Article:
Distance (round-trip)

9.1 mi

Time

4 hrs

Elevation Gain

1550 ft

Season

Spring
Summer
Fall
Winter

Weather

This loop hike takes you up the backside of Hazard Peak, via Islay Creek and the Barrance connector trail.  Since there is very little shade over these 9 miles it’s advisable to get an early start.  There are three distinct sections on this hike: a flat stroll up Islay Creek, a steep climb and ridge ramble on the Barrance Trail, and then an effortless descent along the Hazard Peak Trail.

0 – 2.9  Miles – Islay Creek Road

Start out from the Hazard Peak trailhead parking lot located on the coastal side of Pecho Valley Road.  Follow the road south for 0.1 miles, curving around the bend, until you see a small dirt parking area on your left.  This is the junction with Islay Creek Road which you will be walking up for 2.9 miles on the first portion of the hike.

The first half-mile parallels Islay Creek Campground which offers 52 reservable campsites, pit toilets, and water.  This is a great campground to stay at if you want to explore other parts of the park — just remember to keep your food stored inside a vehicle at night with the windows rolled up.  The raccoons are very aggressive here and will crawl inside your tent or car seeking out food (even with people present!)

Islay-Creek-Road

At mile 1.1 you pass the junction with Reservoir Flats Trail.  This trail takes you up Oats Peak, one of Montana de Oro’s highest points.  The prominent pyramid-shaped mountain to your south is Valencia Peak, which can be accessed via a 4.8 mile hike from Spooners Cove.  Continue along the road as it crosses over a variety of tributaries (mile 2.0),  passes a hanging cypress grove (mile 2.5), and eventually joins up with the next leg of this loop — the Barrance Trail (mile 2.9).  You will know you’ve gone too far if you reach a large rundown barn.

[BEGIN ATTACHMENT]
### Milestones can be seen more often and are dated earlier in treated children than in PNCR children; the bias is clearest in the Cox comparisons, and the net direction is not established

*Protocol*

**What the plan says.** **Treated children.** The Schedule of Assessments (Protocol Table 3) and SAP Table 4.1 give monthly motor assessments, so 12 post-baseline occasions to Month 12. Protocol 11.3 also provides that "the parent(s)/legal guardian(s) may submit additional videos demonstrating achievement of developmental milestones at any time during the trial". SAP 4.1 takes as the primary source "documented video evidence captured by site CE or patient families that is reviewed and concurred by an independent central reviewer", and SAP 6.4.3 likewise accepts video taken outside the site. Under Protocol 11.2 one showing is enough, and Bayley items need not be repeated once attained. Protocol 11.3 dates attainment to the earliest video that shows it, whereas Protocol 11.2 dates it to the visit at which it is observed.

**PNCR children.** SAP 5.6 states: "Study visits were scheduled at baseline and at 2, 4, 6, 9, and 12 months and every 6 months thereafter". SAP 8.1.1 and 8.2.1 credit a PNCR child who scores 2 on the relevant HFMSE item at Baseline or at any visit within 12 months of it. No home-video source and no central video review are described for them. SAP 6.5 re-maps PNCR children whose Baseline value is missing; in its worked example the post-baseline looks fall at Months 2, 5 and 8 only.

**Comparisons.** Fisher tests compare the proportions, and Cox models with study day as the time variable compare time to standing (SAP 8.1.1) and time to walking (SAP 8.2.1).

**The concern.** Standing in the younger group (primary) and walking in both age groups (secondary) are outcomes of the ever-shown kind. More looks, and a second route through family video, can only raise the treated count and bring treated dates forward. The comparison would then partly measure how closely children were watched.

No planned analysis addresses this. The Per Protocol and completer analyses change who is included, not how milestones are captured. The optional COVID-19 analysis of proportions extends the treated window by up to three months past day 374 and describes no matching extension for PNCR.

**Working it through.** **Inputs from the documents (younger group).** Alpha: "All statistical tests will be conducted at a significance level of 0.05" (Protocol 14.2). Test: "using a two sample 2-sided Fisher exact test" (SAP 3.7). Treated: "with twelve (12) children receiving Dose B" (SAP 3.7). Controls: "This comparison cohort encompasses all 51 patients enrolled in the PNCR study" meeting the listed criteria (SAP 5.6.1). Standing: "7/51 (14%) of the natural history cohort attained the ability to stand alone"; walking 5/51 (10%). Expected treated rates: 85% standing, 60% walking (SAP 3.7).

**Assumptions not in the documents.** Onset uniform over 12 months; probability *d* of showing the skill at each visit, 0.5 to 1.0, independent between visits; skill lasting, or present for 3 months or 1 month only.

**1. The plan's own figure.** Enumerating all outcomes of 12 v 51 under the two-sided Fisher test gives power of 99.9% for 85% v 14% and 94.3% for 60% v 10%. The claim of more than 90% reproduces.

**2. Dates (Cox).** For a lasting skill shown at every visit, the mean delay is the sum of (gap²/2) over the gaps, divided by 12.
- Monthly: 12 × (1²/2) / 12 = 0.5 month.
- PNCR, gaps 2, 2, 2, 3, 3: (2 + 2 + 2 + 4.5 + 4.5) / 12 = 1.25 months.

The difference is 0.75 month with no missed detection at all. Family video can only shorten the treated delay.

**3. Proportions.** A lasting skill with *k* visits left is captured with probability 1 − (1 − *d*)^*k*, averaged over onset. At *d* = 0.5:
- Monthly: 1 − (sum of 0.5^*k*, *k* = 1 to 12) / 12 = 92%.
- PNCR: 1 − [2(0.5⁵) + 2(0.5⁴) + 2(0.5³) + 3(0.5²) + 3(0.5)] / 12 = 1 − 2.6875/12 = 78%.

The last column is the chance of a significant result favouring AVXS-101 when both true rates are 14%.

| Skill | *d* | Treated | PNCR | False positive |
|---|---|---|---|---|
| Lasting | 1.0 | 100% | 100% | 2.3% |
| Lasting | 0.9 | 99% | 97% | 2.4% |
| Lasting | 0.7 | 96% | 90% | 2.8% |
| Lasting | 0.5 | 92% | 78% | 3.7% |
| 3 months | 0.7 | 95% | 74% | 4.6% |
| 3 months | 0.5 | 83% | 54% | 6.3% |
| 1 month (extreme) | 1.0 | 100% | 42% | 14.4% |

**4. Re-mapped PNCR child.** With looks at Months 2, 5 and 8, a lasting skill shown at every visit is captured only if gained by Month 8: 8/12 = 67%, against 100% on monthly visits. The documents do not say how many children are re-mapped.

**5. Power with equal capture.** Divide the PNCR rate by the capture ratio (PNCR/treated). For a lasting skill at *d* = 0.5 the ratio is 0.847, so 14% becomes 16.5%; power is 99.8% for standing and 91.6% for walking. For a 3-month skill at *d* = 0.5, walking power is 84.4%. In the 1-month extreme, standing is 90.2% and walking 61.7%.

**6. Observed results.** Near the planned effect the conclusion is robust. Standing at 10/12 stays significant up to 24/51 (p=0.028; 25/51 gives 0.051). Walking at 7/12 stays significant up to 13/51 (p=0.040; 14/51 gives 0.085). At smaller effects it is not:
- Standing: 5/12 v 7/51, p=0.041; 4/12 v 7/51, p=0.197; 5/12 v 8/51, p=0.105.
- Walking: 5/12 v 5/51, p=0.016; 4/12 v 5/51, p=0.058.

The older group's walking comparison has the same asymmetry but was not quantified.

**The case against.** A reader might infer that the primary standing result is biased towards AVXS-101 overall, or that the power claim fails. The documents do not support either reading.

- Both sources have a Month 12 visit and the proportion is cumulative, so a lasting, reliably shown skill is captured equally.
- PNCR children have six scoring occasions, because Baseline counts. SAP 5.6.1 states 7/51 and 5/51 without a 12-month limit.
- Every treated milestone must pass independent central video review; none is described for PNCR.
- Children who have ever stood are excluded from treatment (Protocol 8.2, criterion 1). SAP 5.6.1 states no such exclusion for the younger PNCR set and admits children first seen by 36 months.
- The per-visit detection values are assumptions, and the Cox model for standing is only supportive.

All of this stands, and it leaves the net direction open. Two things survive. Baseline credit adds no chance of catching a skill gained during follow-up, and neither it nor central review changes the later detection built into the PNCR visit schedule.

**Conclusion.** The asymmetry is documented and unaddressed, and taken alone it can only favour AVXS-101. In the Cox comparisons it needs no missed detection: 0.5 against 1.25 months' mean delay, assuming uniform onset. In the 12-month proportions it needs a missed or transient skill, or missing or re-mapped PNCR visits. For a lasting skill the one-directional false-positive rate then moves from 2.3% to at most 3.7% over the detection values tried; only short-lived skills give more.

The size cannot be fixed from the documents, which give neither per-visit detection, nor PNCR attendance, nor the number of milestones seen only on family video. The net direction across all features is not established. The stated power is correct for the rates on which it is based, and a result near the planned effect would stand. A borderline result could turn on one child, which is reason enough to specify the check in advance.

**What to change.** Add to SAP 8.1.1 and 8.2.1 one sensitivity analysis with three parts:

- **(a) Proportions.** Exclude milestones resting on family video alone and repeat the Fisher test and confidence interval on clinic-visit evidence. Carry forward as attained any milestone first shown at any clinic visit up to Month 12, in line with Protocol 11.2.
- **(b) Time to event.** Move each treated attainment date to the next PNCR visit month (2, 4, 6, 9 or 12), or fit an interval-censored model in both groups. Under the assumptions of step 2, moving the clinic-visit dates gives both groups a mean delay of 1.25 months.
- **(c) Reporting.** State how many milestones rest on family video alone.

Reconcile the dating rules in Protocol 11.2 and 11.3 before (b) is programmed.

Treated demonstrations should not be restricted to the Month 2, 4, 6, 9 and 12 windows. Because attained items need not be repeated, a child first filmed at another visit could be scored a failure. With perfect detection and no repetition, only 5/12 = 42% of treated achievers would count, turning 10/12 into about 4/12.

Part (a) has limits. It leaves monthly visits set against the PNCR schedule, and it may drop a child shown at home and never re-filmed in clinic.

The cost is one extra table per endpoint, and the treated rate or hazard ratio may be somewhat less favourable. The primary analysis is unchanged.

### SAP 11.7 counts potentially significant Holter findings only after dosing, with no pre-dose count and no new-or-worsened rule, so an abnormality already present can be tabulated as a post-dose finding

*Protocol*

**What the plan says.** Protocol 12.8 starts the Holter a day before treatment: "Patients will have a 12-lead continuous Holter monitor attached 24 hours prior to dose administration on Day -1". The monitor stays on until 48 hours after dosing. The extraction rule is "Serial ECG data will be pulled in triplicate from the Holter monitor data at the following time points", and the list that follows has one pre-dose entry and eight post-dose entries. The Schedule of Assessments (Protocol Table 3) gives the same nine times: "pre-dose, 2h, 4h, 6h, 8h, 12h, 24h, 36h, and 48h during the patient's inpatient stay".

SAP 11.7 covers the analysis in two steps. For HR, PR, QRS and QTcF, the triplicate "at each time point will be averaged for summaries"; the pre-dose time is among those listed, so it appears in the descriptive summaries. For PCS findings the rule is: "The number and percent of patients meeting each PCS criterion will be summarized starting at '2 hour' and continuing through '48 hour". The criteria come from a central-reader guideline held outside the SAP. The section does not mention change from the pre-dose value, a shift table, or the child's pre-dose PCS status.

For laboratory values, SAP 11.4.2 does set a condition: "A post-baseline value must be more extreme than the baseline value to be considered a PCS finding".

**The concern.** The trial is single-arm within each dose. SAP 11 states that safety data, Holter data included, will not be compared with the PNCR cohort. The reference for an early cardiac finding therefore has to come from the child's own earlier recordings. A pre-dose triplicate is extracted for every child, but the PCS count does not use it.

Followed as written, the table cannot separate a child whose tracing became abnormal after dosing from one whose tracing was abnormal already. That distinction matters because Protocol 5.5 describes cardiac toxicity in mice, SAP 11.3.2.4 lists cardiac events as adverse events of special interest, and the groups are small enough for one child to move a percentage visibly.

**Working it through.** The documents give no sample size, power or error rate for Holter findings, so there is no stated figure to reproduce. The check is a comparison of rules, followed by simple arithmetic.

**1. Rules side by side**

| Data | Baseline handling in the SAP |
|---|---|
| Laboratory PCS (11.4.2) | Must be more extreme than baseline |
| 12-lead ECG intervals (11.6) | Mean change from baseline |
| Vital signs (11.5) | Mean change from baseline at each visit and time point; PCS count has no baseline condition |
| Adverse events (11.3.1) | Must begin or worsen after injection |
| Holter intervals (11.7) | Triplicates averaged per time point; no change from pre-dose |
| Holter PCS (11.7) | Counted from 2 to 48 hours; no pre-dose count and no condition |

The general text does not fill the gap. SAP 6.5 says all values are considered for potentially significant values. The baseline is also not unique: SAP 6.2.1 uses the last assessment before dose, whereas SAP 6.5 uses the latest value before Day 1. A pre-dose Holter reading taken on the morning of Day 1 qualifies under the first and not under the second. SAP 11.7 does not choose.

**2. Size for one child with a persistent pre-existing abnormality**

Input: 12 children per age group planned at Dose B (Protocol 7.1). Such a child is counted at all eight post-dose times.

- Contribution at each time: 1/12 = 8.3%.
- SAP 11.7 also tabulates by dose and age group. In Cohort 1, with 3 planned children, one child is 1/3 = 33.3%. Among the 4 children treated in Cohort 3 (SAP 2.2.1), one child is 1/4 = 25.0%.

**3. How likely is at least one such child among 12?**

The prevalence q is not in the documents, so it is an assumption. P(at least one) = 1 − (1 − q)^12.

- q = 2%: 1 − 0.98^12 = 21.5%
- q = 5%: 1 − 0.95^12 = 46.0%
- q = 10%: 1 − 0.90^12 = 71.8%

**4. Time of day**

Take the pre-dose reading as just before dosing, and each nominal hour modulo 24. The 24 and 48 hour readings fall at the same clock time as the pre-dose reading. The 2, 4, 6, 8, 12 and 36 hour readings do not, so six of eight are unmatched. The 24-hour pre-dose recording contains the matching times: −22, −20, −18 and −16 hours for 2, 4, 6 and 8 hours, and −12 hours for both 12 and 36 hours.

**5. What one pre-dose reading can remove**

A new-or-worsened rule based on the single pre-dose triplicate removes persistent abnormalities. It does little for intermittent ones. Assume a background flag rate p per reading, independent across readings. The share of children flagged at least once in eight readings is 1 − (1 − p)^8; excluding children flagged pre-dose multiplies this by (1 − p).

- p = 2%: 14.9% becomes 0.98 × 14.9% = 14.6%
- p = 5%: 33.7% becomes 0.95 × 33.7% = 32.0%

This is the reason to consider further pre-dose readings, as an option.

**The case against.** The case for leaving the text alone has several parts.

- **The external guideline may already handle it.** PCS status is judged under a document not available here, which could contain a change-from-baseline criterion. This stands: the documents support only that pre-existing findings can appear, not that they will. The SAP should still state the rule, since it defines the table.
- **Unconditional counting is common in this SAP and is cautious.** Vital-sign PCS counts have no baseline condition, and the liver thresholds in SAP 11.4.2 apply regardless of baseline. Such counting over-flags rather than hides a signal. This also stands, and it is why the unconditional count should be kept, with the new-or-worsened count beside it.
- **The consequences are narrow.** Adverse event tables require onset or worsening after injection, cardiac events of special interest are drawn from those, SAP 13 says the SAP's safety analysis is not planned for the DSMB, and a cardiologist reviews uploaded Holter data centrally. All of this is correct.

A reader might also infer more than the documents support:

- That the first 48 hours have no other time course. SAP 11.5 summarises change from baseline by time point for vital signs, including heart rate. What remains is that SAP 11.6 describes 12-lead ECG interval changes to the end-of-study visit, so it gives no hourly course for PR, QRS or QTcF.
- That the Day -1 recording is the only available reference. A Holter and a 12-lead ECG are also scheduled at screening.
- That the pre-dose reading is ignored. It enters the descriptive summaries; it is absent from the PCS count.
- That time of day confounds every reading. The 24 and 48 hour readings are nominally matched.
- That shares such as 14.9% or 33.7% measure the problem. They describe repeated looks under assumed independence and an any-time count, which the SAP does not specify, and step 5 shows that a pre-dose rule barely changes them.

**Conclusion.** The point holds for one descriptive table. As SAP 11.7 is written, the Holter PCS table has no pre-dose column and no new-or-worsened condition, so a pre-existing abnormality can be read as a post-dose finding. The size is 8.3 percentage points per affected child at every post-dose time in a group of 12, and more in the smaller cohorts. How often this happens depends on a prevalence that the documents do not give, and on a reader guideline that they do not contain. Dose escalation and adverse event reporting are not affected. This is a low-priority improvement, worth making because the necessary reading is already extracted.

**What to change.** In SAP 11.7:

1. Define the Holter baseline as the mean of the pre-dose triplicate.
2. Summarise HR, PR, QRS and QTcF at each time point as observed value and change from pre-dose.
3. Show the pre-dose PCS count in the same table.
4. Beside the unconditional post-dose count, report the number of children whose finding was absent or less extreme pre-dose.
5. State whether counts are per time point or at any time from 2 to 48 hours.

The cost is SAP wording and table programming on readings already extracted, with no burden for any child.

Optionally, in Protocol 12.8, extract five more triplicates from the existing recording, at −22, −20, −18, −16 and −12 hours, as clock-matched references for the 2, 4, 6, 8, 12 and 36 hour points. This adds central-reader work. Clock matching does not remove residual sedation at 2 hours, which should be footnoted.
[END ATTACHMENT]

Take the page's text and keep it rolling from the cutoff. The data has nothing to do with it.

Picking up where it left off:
Barrance-Trail

A quick reminder about trail etiquette.  There are a number of different user groups (hikers, mountain bikers, horseback riders) who frequent this trail, so keep in mind who has the right-of-way.  Hikers should always yield to horseback riders, and while mountain bikers should yield to hikers it is often easier and more courteous to step aside and let them ride by.  You will likely see horses on the Islay Creek section, and mountain bikers on the Hazard Peak section.

2.9 – 4.0 Miles – Barrance Trail

At mile 2.9, a thin dirt trail branches off to your left: this is the start of the Barrance Trail.  The next 1.1 miles of trail climbs 690 feet and emerges from the Islay Creek valley.  This is the steepest and longest climb of the hike, but there are some great views looking up the valley and a grove of scrub oak which provides some shade along the way.

Upper-Islay-Creek

Shady-Scrub-Oak

At the top of the climb (mile 4) you are rewarded with the first views of Morro Bay and the coastline to the north.  A picnic table provides a space to soak in these views before dropping back onto the trail.

Picnic-Table

4.0 – 6.3 Miles – East Boundary Peak Linkup

Over the next 2.3 mile you will be transitioning between a series of trails.  The route you want to follow roughly follows the ridgeline towards Hazard Peak.  This trail network was recently overhauled resulting in some nice new trails but also has many sucker and social trails which should be avoided.  From the picnic table at mile 4, retrace your steps to get moving north again on the Barrance Trail.